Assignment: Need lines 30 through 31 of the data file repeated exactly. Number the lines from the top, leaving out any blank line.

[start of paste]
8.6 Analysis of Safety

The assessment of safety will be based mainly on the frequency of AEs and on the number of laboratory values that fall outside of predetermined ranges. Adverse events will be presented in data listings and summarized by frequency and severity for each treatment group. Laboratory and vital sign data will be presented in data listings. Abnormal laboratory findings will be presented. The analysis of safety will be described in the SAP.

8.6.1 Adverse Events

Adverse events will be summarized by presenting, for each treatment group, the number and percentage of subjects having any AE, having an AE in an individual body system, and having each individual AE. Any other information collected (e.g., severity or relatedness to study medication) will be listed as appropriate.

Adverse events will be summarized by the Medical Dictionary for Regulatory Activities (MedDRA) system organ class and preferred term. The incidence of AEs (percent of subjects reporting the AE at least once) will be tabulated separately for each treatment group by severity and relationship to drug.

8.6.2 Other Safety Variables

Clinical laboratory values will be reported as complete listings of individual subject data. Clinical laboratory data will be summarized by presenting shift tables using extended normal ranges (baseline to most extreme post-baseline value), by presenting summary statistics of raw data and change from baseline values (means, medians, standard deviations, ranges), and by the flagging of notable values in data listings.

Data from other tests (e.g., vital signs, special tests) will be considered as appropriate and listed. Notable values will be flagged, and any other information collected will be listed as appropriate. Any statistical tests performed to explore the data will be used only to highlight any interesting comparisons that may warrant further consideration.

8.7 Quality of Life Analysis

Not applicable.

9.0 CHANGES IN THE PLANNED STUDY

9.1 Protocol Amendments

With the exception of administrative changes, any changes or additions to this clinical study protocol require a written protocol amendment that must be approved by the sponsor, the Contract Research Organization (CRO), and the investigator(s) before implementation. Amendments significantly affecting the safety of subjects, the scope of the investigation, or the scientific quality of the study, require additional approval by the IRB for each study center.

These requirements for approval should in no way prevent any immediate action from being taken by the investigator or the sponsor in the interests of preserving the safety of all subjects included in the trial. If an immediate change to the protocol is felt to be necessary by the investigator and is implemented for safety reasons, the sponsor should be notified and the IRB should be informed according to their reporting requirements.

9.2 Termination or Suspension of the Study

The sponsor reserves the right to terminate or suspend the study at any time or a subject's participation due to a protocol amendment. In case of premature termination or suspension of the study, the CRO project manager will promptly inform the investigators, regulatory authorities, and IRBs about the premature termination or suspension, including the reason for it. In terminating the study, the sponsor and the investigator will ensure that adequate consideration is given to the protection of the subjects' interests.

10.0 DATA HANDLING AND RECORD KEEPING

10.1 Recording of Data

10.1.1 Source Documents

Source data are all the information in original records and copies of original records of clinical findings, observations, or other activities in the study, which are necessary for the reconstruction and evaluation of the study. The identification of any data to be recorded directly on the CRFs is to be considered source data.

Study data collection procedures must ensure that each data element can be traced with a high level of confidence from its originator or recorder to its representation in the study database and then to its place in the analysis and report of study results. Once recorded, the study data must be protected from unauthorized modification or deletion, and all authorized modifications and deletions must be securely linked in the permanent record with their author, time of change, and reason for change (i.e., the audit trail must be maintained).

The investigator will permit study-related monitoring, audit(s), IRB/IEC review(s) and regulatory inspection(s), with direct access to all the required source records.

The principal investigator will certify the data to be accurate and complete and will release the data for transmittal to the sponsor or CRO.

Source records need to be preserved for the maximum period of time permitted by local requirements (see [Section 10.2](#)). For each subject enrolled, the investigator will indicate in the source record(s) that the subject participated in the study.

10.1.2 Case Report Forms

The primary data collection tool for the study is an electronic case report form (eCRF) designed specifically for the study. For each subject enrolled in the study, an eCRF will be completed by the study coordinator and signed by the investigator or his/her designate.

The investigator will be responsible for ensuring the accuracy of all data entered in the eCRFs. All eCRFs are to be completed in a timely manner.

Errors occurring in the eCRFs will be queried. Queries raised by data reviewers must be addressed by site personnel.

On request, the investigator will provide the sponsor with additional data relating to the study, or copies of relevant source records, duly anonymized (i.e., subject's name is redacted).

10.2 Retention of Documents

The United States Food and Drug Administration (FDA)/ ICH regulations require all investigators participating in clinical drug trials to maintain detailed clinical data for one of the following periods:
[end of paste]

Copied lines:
10.2 Retention of Documents

The United States Food and Drug Administration (FDA)/ ICH regulations require all investigators participating in clinical drug trials to maintain detailed clinical data for one of the following periods: